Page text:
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Jim Lambie Zobop

Jim Lambie: Zobop 14/05/2010 - 12/09/2010

A colourful fluorescent tape floor in 8 colours laid to follow the existing architecture of the gallery beginning at the perimeter where the floor meets the walls.

“…people are free to bring to that piece or take from that piece whatever they want to. The work is a starting point for other people, not an end result for me.”


Jim Lambie was born in Glasgow in 1964. When he left school he became involved with the local music scene, before studying Environmental Art at Glasgow School of Art. After graduation he was amongst a group of students, including David Shrigley, Douglas Gordon and Roderick Buchanan, who arranged exhibitions of their work in non-traditional spaces from empty garages to their own bedrooms.

Lambie’s work is loaded with references, sometimes metaphorical or ironic, to popular culture, art history and music. Lambie makes striking and colourful installations, sculptures and assemblage from everyday ephemera. Lambie uses throwaway materials such as plastic bags, buttons, wool and safety pins and often combines these with remnants from pop culture, trashy accessories, clothing or band memorabilia, which have a familiar and kitsch appeal.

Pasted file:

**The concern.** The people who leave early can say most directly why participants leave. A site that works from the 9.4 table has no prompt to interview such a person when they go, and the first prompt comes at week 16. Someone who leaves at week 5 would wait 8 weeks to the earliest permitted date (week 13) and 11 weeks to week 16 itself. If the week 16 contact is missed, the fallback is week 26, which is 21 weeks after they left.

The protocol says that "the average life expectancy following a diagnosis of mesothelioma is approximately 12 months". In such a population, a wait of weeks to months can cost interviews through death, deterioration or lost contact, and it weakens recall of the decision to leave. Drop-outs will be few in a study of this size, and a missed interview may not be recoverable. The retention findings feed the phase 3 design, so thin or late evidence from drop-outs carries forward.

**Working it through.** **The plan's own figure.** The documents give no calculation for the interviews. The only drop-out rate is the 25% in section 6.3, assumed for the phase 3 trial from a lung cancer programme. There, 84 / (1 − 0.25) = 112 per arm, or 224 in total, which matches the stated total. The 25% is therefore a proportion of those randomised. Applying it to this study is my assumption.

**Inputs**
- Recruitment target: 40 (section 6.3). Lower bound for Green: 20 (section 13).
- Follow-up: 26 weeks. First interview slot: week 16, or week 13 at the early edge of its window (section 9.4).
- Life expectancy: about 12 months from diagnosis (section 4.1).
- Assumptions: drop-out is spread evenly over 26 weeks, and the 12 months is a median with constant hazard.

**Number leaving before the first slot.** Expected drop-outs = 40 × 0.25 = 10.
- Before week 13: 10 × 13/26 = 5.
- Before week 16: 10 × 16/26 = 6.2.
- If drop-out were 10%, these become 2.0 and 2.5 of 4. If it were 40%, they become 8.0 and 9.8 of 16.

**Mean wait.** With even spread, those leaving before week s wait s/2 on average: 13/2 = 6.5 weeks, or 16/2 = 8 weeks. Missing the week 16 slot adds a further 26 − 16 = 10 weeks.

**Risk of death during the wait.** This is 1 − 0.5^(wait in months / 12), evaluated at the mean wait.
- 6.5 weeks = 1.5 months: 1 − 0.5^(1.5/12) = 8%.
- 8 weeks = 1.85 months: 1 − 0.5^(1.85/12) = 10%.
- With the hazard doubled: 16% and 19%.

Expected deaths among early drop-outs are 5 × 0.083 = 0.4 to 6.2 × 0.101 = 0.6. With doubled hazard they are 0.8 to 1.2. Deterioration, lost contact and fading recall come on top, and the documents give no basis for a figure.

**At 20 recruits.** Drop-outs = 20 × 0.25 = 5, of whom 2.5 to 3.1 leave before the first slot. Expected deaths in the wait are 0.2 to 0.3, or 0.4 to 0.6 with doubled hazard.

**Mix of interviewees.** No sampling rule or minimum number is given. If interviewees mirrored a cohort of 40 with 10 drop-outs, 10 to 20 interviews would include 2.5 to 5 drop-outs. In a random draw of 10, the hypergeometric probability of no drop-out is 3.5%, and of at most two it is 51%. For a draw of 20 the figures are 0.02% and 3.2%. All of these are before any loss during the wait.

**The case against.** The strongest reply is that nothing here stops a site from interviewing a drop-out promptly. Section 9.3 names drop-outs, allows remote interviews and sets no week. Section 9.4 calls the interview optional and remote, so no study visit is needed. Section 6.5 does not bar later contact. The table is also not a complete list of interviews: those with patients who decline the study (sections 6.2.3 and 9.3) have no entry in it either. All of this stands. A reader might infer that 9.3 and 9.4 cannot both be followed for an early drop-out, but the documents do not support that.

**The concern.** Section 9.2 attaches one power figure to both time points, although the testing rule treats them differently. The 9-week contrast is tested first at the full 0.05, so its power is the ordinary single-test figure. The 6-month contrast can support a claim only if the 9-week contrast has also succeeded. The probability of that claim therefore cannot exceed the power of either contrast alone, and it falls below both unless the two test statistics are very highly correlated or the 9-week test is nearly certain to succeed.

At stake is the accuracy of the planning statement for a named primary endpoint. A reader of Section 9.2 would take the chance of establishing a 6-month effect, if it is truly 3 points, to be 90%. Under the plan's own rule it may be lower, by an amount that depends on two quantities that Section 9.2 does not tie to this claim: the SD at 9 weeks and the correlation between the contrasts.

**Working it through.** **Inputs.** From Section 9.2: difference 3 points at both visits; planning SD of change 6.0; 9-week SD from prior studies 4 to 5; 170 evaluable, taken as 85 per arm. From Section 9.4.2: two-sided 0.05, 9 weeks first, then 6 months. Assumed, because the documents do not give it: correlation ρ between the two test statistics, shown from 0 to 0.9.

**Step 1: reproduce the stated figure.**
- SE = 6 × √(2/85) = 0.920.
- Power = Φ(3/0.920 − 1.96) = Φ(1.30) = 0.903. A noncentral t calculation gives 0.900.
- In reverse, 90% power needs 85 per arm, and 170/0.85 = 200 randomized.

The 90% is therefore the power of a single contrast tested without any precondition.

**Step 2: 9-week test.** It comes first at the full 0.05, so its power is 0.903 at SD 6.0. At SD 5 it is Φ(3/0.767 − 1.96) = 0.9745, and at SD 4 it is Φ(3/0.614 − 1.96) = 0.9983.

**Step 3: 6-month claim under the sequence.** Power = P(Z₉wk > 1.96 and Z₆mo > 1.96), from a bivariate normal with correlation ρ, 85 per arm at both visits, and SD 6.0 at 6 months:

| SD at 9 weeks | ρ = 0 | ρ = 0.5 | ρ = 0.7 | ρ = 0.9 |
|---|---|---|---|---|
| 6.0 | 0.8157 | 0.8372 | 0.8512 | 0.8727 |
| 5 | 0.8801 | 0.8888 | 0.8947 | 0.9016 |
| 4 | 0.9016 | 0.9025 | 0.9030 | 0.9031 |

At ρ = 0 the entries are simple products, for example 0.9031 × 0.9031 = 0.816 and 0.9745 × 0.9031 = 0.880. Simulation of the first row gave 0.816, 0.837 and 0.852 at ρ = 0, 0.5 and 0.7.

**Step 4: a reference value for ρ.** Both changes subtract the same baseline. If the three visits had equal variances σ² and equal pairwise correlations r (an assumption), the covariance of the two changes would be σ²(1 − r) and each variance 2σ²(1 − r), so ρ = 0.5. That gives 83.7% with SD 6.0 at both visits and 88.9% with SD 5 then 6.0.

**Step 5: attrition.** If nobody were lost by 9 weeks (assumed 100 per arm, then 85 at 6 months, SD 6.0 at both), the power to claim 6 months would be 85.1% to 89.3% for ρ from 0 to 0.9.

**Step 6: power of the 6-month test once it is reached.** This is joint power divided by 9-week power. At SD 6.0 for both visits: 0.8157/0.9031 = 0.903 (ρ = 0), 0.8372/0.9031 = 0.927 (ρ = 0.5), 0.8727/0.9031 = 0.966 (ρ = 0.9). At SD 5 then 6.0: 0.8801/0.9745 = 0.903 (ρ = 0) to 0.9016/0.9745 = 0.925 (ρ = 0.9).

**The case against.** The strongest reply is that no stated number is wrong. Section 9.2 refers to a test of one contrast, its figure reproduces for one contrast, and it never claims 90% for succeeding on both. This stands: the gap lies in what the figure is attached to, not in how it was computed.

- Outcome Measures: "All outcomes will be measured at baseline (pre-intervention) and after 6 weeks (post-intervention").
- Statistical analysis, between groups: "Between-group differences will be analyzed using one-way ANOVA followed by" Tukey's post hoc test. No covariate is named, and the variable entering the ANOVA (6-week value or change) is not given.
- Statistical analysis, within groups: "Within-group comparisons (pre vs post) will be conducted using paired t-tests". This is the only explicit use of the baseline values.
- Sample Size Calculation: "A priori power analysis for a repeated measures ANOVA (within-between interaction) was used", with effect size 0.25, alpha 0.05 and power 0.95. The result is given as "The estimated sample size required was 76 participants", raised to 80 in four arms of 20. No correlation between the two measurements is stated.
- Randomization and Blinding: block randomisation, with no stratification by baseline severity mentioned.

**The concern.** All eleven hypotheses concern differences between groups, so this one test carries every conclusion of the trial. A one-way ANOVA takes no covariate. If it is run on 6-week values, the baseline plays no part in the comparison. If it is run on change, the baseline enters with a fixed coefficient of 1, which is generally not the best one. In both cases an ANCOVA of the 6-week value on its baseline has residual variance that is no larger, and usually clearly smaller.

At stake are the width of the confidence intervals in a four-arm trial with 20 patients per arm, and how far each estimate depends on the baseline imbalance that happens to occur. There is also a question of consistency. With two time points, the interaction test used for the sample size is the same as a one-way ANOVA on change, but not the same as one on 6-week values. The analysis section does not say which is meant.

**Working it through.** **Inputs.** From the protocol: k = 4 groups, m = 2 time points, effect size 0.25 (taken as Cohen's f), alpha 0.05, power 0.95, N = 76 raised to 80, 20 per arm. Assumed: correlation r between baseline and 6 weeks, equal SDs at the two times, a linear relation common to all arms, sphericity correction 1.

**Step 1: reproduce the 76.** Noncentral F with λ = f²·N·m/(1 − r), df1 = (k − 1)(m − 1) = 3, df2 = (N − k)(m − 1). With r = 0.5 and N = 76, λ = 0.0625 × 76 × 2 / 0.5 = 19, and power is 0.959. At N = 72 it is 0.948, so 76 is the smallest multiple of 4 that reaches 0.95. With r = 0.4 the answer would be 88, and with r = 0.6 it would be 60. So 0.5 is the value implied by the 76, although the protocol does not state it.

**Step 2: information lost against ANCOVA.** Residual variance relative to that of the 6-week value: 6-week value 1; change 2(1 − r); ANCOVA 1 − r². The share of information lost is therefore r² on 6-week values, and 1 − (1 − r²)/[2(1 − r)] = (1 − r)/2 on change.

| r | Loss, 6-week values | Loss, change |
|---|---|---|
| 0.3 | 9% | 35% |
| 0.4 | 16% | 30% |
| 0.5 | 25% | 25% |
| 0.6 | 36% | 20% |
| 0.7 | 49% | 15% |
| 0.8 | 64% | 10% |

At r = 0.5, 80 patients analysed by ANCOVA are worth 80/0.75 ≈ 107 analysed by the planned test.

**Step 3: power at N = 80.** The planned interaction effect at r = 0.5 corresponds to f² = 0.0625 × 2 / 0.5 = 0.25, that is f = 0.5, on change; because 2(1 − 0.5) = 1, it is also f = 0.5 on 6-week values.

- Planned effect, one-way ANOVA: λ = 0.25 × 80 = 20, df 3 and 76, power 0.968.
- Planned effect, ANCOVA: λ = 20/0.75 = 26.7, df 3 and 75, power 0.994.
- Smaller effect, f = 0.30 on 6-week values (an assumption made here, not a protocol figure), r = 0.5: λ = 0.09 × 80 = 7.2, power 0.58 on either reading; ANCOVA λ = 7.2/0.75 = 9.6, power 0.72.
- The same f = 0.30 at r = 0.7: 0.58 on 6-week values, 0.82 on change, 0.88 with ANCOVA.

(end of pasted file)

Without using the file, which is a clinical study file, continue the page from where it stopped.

Lambie reconfigures these items to become the compositional elements of new sculptural forms. Often made on the spot within the gallery setting, his work has an improvisatory feel and an energy that is immediately compelling. Lambie is best known for his on-going series of psychedelic floor pieces made out of strips of multi-coloured vinyl tape under the collective title ZOBOP.

Following the existing architecture of a room, Lambie applies continuous lines of tape to the floor beginning at the outer perimeter where the floor meets the walls. Using strips of alternating colour he gradually works his way into the centre to create a sort of distorted architectural footprint, which completely transforms the character and mood of its environment. Jim Lambie lives in New York and Glasgow and was nominated for the Turner Prize in 2005.